Find fantastic deals with Monarch and Norwegian flights in June, July and August and take advantage of our £30 discount EXC30*
Malta packs an awful lot into its 316km2 area. The island’s sun and sand appeals to many visitors, and with July averages around 30°C and winter temperatures into the teens, it’s got weather appeal all year round. The island’s resorts are varied with the big resorts like Bugibba, Qawra, St Paul’s Bay, Sliema, St Julian’s, and Mellieha in the north where the coast is rocky and dramatic. The south is quieter, with little fishing villages, quiet coves and more local character. There’s lots of history on this Crusader island that was awarded the George Cross for its heroism in World War II. Valletta, the capital, has rich architectural treasures, and is a UNESCO World Heritage City, while Mdina and Rabat have medieval and Roman roots showing. In fact, the island has the highest density of historic sites of any country on earth.
You should feel yourself starting to wind down within a few minutes of arriving in Malta – perhaps once you’re clear of the airport. There’s a laid-back atmosphere here that’s fitting of the island’s Mediterranean culture making it the ideal place to slow things down. The south coast is quieter than the north on the main island, and the neighbouring island of Gozo offers even more seclusion.
Look for spa hotels if you really want to recharge your batteries. Mellieha has the likes of the Radisson Blu Malta Golden Sands while the Hotel Phoenicia in Valletta has a very classic, old-school feel to it. Malta’s towns and cities are all small, and Valletta is great for a laid-back stroll. Even the island’s festivals – jazz and classical music – tend towards the quieter end of the spectrum.
Language: Maltese (English widely spoken)
English speaking: Yes
Local Time: GMT+2 Hours
Airport name: Malta International Airport (MLA)
Flight time: Approx 4 hours
Distance to city centre: 9km to Valletta
Transfer options: Shuttles, taxis and buses can be utilised from the airport on arrival. We also offer a range of transfer services which can be purchased along your booking journey in the Extras section.
Book by midnight 31st August, £30 discount per booking, 7/8 nights departing in June, July and August booking must include Monarch or Norwegian flights from London Gatwick and Manchester to selected airports only: Alicante/Corfu/Faro/Fuerteventura/Gran Canaria/Lanzarote/Larnaca/Malaga/Palma/Paphos/Tenerife South
Booking dates: 1st June – 31st August 2016
Travel dates: 1st June – 31st August 2016
Duration: 7 & 8nts only
£30 discount per booking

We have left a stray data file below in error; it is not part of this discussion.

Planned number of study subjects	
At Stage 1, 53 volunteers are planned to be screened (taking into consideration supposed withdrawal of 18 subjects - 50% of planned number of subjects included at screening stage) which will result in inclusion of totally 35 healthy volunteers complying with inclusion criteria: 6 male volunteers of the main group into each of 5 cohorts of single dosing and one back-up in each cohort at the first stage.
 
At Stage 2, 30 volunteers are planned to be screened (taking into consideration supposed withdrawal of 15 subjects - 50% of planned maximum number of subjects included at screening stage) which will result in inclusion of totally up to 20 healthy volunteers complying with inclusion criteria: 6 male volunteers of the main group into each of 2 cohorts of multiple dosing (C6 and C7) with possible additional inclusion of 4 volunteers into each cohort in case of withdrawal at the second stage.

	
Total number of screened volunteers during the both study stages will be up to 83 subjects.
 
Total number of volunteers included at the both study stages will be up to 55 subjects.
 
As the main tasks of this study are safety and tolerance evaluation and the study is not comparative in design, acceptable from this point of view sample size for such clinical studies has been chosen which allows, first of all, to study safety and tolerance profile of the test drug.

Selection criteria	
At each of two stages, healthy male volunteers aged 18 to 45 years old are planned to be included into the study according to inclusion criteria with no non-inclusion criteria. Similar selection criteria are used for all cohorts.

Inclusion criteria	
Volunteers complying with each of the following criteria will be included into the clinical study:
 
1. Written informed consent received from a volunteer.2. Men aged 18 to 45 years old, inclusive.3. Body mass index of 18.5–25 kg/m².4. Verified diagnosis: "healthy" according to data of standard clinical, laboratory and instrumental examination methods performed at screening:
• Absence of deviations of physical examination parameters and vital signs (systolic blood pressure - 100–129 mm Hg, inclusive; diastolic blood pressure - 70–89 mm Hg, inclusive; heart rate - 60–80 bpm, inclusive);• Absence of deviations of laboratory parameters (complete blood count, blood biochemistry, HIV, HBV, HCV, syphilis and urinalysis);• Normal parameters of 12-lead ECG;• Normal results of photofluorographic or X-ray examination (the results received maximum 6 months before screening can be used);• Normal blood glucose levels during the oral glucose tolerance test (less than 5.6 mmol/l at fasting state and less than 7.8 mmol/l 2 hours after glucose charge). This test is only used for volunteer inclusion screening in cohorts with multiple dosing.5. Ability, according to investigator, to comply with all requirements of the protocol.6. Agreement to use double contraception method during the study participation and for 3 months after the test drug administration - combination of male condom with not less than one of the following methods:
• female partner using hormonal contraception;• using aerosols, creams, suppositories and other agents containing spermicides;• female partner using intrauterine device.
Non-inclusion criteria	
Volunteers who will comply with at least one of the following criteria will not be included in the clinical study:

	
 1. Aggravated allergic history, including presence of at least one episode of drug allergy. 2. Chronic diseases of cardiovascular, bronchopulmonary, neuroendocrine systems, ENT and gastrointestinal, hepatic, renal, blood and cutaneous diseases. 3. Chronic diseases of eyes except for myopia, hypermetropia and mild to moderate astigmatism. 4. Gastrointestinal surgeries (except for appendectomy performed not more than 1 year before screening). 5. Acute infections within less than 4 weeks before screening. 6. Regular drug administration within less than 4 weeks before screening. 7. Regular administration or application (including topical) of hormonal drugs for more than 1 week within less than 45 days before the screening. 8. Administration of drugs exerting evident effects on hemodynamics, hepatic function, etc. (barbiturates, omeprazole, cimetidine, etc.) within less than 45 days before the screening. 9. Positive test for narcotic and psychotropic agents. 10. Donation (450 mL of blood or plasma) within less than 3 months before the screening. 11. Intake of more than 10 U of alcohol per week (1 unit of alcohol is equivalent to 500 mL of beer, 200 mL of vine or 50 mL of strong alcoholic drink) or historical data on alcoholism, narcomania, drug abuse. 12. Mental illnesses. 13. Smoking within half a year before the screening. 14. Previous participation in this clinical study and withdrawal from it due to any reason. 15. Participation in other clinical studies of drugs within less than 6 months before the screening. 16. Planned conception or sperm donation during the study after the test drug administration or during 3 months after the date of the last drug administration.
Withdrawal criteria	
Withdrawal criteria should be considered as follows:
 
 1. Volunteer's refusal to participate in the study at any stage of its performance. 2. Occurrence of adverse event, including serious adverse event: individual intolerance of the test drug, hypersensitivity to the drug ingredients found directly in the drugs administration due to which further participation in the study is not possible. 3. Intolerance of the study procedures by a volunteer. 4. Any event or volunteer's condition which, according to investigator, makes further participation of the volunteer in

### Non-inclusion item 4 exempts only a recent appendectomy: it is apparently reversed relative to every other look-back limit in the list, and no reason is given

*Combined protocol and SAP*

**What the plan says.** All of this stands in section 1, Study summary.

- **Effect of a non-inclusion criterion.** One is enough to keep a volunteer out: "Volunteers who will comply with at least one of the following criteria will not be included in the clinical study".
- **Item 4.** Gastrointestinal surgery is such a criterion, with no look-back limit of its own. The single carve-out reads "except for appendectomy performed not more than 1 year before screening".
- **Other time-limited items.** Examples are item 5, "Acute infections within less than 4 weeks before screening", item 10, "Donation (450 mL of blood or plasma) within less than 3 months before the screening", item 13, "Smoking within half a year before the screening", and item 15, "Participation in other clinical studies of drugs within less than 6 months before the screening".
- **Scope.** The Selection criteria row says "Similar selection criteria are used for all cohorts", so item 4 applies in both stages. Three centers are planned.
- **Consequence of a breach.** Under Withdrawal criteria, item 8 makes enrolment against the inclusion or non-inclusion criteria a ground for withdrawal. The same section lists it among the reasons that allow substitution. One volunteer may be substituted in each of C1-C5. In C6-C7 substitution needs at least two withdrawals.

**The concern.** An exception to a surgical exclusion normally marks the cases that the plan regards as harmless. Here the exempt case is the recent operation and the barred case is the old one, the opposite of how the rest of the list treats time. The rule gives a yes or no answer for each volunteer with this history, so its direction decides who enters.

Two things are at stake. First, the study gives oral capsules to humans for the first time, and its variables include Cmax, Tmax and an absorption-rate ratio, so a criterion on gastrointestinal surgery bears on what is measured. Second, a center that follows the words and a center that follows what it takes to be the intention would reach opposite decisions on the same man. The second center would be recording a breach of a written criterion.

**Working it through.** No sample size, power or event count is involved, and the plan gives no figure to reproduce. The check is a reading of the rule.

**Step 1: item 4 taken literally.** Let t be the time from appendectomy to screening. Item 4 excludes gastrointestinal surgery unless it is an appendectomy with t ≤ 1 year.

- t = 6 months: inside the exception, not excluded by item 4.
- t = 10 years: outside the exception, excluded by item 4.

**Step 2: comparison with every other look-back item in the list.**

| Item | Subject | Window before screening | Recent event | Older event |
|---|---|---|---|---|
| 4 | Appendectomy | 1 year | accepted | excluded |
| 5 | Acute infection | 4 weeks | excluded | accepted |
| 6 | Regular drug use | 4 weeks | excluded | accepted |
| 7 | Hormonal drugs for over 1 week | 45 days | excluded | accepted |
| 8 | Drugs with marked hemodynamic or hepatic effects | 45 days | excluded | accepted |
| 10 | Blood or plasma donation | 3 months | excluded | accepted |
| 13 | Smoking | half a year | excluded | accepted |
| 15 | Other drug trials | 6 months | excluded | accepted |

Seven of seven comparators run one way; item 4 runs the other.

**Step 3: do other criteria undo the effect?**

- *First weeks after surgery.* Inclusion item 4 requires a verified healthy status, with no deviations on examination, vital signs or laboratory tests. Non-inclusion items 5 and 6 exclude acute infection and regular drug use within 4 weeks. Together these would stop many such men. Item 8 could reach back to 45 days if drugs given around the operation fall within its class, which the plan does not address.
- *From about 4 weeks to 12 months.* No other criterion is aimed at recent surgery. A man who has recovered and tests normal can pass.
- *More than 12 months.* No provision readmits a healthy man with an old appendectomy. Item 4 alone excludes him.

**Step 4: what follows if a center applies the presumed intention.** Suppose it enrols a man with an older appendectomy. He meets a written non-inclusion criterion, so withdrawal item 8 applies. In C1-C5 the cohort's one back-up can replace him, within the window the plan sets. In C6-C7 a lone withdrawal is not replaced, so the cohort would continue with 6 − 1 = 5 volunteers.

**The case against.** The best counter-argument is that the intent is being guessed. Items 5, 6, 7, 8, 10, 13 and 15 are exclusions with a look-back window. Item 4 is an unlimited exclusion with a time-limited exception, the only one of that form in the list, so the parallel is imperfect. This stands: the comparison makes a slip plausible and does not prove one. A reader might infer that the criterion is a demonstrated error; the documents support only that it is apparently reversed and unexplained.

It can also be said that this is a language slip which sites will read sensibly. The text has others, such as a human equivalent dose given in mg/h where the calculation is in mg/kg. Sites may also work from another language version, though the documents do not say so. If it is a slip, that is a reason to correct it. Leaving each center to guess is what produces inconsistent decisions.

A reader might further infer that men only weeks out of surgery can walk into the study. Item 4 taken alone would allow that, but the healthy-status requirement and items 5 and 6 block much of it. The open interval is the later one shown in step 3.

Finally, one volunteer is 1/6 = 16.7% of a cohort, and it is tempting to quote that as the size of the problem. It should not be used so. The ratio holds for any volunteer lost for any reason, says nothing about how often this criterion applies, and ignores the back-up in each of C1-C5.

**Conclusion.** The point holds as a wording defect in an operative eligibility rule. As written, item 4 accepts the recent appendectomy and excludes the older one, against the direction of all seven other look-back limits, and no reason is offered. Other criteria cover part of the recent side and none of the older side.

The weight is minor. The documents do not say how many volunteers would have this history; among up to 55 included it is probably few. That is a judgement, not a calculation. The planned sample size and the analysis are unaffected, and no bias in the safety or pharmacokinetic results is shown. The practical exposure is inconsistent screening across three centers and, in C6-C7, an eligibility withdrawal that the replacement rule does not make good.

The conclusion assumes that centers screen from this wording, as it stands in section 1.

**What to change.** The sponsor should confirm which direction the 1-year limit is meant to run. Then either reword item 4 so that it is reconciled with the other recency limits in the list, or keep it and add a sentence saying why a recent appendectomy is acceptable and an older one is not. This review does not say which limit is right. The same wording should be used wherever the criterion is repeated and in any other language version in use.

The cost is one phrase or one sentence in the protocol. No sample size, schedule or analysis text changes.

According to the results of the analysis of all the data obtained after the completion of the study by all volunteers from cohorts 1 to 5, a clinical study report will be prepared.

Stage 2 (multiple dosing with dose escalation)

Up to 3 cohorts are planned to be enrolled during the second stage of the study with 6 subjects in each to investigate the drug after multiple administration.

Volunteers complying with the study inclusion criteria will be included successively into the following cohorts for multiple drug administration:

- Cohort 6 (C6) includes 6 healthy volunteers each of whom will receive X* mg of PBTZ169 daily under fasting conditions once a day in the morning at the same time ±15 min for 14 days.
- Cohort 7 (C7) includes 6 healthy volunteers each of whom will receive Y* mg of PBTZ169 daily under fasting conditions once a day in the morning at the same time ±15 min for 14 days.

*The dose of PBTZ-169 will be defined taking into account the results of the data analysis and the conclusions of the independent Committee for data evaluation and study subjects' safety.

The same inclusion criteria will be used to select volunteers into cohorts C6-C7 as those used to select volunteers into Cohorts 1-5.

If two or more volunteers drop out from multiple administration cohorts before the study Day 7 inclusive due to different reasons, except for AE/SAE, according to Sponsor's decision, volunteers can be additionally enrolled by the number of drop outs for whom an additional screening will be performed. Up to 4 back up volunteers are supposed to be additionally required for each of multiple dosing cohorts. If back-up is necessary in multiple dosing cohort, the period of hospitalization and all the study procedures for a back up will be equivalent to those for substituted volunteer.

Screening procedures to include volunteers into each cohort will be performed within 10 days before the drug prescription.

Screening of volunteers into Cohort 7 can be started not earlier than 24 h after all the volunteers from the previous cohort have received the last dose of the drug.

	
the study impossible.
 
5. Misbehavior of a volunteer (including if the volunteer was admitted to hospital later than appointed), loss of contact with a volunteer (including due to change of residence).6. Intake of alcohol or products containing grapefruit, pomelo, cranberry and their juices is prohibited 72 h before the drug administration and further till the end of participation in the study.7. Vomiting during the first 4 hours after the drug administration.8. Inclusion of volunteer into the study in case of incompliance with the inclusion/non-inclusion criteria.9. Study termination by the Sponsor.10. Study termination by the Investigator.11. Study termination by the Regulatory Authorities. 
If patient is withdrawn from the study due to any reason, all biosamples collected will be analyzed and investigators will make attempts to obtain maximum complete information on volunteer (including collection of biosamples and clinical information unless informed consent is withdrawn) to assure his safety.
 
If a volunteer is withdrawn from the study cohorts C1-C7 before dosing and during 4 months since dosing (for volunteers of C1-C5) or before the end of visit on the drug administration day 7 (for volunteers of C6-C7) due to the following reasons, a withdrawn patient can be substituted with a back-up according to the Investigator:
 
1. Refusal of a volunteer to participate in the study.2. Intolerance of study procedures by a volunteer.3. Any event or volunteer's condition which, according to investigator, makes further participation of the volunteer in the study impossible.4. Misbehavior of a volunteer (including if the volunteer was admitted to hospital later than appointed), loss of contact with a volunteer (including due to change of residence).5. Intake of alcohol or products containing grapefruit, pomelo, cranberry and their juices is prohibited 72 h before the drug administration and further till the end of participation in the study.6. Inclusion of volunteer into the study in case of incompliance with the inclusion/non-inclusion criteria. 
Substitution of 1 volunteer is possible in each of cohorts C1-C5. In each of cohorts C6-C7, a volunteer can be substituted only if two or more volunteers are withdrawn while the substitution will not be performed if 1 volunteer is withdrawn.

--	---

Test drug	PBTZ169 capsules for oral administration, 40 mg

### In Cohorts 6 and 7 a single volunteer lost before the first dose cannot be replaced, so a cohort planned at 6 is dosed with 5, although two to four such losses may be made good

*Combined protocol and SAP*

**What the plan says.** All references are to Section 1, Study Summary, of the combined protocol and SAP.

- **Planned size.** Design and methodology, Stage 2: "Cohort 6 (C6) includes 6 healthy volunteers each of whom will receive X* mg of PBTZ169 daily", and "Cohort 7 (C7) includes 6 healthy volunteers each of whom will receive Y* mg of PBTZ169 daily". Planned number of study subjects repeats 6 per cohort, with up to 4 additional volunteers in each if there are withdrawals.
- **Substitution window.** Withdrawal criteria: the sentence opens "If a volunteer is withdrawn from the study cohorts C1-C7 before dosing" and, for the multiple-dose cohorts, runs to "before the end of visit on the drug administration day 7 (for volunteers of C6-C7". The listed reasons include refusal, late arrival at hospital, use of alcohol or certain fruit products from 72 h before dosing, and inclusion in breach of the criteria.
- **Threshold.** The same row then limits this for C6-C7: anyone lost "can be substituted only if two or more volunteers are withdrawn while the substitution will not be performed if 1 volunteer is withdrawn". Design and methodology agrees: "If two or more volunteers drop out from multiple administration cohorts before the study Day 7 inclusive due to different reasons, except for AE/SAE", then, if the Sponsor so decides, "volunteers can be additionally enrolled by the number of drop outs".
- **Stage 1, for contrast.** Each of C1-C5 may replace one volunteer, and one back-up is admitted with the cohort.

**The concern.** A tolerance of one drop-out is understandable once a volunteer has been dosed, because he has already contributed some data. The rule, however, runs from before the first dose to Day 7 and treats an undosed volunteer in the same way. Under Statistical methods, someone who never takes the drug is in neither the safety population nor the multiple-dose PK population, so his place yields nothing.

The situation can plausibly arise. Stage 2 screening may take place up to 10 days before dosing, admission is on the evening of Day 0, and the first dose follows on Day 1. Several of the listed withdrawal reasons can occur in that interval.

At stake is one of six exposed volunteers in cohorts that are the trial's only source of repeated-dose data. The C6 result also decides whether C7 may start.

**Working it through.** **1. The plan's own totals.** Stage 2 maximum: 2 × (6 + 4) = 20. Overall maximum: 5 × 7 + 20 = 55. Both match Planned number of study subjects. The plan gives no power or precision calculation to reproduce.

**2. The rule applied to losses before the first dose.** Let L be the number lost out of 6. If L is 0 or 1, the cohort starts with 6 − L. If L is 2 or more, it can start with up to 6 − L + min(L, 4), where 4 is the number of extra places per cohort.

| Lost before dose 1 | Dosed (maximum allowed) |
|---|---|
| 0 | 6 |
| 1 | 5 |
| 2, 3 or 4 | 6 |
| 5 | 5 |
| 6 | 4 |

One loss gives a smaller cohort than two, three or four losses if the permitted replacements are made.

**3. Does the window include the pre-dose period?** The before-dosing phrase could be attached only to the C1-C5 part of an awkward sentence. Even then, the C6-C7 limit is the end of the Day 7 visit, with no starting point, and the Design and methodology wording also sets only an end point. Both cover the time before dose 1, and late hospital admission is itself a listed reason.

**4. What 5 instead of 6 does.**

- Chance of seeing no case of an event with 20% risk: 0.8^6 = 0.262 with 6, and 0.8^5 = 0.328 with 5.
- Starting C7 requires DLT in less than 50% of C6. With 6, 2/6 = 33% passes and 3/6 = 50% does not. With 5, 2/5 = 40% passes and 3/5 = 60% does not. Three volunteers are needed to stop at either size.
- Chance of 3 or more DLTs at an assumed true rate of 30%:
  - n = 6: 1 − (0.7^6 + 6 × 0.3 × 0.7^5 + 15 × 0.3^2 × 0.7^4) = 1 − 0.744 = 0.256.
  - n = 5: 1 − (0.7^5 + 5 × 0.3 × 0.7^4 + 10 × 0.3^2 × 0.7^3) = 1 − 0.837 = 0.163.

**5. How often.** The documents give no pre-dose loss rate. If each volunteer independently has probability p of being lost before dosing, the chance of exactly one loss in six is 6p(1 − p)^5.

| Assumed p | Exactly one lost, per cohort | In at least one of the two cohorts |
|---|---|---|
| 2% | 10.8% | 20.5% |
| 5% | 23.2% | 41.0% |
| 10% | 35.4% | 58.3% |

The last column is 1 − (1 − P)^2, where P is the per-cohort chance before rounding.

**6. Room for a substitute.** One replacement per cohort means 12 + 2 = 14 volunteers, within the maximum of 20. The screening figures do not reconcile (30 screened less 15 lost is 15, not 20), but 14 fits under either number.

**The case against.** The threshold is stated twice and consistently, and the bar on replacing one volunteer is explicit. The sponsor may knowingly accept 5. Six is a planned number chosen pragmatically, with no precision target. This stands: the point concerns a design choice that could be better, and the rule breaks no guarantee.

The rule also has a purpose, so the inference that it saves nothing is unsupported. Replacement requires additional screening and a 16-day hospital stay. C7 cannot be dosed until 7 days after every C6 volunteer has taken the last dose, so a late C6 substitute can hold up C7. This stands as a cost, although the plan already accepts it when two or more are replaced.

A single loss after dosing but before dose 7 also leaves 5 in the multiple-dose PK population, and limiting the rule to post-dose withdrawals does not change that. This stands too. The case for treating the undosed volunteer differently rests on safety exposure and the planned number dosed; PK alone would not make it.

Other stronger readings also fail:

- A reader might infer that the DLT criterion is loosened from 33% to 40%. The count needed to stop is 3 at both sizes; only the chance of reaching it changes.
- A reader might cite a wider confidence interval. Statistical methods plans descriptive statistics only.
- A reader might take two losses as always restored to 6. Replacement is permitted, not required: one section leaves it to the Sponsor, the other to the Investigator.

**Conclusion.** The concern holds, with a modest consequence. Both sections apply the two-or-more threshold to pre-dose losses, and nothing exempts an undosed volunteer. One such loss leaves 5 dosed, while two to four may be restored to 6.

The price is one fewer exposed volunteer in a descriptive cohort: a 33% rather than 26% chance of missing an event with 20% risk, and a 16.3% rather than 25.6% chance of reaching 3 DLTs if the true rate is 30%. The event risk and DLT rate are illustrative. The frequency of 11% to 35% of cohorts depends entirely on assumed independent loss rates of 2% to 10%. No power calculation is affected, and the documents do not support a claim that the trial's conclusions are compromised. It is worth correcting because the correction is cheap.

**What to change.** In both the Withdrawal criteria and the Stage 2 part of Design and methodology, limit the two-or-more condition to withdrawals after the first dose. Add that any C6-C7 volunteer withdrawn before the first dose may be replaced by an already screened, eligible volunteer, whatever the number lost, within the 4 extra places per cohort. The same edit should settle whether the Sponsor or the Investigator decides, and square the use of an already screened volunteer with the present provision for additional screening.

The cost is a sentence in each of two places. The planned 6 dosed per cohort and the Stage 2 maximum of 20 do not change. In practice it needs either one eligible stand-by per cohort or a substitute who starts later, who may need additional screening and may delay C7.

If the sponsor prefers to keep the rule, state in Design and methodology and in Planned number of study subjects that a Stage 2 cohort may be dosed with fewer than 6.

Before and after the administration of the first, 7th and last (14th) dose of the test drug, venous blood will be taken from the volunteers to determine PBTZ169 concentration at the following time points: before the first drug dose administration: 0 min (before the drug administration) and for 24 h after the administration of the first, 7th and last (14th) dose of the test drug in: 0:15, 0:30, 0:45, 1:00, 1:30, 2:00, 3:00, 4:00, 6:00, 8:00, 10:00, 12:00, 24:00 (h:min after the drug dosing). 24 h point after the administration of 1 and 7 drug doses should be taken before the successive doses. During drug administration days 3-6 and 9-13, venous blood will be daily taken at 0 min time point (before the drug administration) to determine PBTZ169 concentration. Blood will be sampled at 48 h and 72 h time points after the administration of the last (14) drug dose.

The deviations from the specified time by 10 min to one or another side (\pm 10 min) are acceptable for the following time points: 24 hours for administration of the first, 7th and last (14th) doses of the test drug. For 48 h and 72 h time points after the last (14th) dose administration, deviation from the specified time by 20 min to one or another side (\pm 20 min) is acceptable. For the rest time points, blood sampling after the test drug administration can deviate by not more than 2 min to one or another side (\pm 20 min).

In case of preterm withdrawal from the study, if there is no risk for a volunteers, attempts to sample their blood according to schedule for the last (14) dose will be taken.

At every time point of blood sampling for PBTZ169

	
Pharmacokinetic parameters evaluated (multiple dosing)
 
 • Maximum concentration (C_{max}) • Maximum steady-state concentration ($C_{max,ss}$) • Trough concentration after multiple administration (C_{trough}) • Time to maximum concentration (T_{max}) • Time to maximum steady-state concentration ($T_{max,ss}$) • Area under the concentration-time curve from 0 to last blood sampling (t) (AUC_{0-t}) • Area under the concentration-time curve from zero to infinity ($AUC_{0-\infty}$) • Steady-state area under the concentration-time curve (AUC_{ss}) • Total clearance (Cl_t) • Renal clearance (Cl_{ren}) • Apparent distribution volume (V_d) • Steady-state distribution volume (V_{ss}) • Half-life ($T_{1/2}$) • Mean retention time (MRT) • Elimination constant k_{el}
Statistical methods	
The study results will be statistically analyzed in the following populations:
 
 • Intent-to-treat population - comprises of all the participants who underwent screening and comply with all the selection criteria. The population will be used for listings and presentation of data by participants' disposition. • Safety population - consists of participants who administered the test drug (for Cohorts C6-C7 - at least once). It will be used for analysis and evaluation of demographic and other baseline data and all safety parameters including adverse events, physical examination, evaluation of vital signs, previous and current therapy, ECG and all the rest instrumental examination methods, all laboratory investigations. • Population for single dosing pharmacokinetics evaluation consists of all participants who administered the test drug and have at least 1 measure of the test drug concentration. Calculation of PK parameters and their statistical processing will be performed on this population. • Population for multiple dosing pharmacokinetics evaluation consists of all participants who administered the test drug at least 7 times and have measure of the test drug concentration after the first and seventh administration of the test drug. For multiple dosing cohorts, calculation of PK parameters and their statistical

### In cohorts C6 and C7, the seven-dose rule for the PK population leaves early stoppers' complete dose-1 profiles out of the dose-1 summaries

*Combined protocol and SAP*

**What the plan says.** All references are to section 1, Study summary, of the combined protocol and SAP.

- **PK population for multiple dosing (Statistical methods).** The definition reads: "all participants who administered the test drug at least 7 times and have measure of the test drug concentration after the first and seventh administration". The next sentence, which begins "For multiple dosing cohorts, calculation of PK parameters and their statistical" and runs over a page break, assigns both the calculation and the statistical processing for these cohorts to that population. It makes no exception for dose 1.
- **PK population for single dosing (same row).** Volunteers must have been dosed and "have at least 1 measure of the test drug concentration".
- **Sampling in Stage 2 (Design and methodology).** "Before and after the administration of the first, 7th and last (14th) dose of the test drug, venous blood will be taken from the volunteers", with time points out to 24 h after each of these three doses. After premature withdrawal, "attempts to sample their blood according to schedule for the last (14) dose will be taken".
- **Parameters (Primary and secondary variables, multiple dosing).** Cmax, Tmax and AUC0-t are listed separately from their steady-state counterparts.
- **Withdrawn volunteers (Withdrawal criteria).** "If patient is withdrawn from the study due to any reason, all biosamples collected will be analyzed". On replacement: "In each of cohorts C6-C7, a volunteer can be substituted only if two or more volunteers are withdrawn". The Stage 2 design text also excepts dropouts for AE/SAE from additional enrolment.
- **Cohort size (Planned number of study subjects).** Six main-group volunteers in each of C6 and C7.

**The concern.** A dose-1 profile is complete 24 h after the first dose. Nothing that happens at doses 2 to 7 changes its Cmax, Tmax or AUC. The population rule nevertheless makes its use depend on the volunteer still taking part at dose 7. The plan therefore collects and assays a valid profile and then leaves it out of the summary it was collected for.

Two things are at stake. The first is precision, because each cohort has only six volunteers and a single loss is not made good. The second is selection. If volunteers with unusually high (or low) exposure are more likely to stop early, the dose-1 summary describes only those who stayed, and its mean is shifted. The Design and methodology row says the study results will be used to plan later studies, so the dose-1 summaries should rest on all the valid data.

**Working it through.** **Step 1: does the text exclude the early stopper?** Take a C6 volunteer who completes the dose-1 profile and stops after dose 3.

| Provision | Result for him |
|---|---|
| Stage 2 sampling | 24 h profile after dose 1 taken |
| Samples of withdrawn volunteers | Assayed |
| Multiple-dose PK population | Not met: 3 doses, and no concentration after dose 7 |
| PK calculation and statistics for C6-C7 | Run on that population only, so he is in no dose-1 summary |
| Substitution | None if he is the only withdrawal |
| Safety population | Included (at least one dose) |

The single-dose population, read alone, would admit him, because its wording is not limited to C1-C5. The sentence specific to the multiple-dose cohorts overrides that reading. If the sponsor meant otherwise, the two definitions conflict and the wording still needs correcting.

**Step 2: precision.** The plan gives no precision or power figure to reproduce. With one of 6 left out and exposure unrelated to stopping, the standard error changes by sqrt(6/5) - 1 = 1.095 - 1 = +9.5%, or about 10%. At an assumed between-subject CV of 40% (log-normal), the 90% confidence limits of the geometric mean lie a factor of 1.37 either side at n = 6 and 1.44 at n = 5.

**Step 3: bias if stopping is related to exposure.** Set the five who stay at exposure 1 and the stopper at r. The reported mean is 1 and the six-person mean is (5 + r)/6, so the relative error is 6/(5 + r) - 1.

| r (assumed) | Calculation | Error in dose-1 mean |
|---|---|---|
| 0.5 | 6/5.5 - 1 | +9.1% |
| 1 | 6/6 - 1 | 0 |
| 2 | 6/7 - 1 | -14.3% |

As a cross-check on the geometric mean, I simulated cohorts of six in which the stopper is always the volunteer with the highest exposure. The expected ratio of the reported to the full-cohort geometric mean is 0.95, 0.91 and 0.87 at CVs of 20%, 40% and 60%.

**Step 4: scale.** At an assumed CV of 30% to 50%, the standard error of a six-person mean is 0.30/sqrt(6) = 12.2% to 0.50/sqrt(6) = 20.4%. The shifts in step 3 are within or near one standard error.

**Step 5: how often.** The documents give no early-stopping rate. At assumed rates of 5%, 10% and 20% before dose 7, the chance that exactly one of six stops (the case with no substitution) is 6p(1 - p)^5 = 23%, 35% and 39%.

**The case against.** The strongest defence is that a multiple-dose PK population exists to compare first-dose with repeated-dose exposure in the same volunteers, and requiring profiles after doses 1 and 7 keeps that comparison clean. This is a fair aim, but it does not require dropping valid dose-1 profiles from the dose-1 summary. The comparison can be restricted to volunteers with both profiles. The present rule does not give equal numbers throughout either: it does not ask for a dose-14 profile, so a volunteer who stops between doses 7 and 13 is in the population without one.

Must include a Norwegian or Monarch flight from London Gatwick or Manchester into the following airports only: Alicante/Corfu/Faro (Algarve)/Fuerteventura/Gran Canaria/Lanzarote/Larnaca/Malaga/Palma (Majorca)/Paphos/Tenerife South
Today St Paul’s Bay is Malta’s biggest northern resort. It’s almost a microcosm of the island with a fine Old Town complemented by lots of resort hotels – running around the coast to Bugibba and Qawra – on a rocky, rugged shoreline. There’s lots of laid-on entertainment in the hotels and the town, including a casino in Bugibba. Buses take visitors on the short ride along the coast to Golden Bay and Mellieha Bay which are the nearest sandy beaches.
Part of the growing tourist strip of St Paul’s Bay, Bugibba is the liveliest of this set of coastal resorts, with lots of shiny new hotels and a cinema and casino among its entertainment offerings, plus a small water park that’s good for young children. Diving and scuba diving are popular ways to make the most of the gorgeous coast here, with boating trips also a top choice. The dining and nightlife has a strong British flavour, but you will find Maltese dishes on menus too. Like St Paul’s Bay it doesn’t boast a fantastic sandy beach, but those are easy to find nearby, and the resort has now introduced an artificial stretch of sand on top of the rocks.
The biggest resort on the island boasts good shopping, a lovely waterfront and some of the history that makes Malta such a special place. It’s very close to Valletta and ferry trips to the capital are a popular excursion. Sliema has a very laid-back and sophisticated air with no less than three seafronts to enjoy. A very good promenade is well served with street cafes and playgrounds for the kids. There are excellent sea views almost everywhere you go – a signal tower built by the Knights of St John is still standing. Sliema has some of the island’s best shopping, with local lace and silver crafts on offer as well as international brands in The Point shopping mall.
Inland you’ll find Malta’s old capital, Mdina, with its history going back more than 4,000 years. As the Old City is now deserted it’s called the Silent City, though that doesn’t stop the traffic from flowing through. The walled city really is stunning, a labyrinthine collection of narrow streets lined with stone palaces built from the Norman period onward. The Cathedral, named St Paul’s after the Apostle who may well have come here, is also impressive and the town is home to several museums including national collections. There are also plenty of touristy shops, cafés and restaurants, though they don’t break the historic spell – you can even enjoy your cuppa on the city walls. The Roman settlement at Rabat is just a short walk away.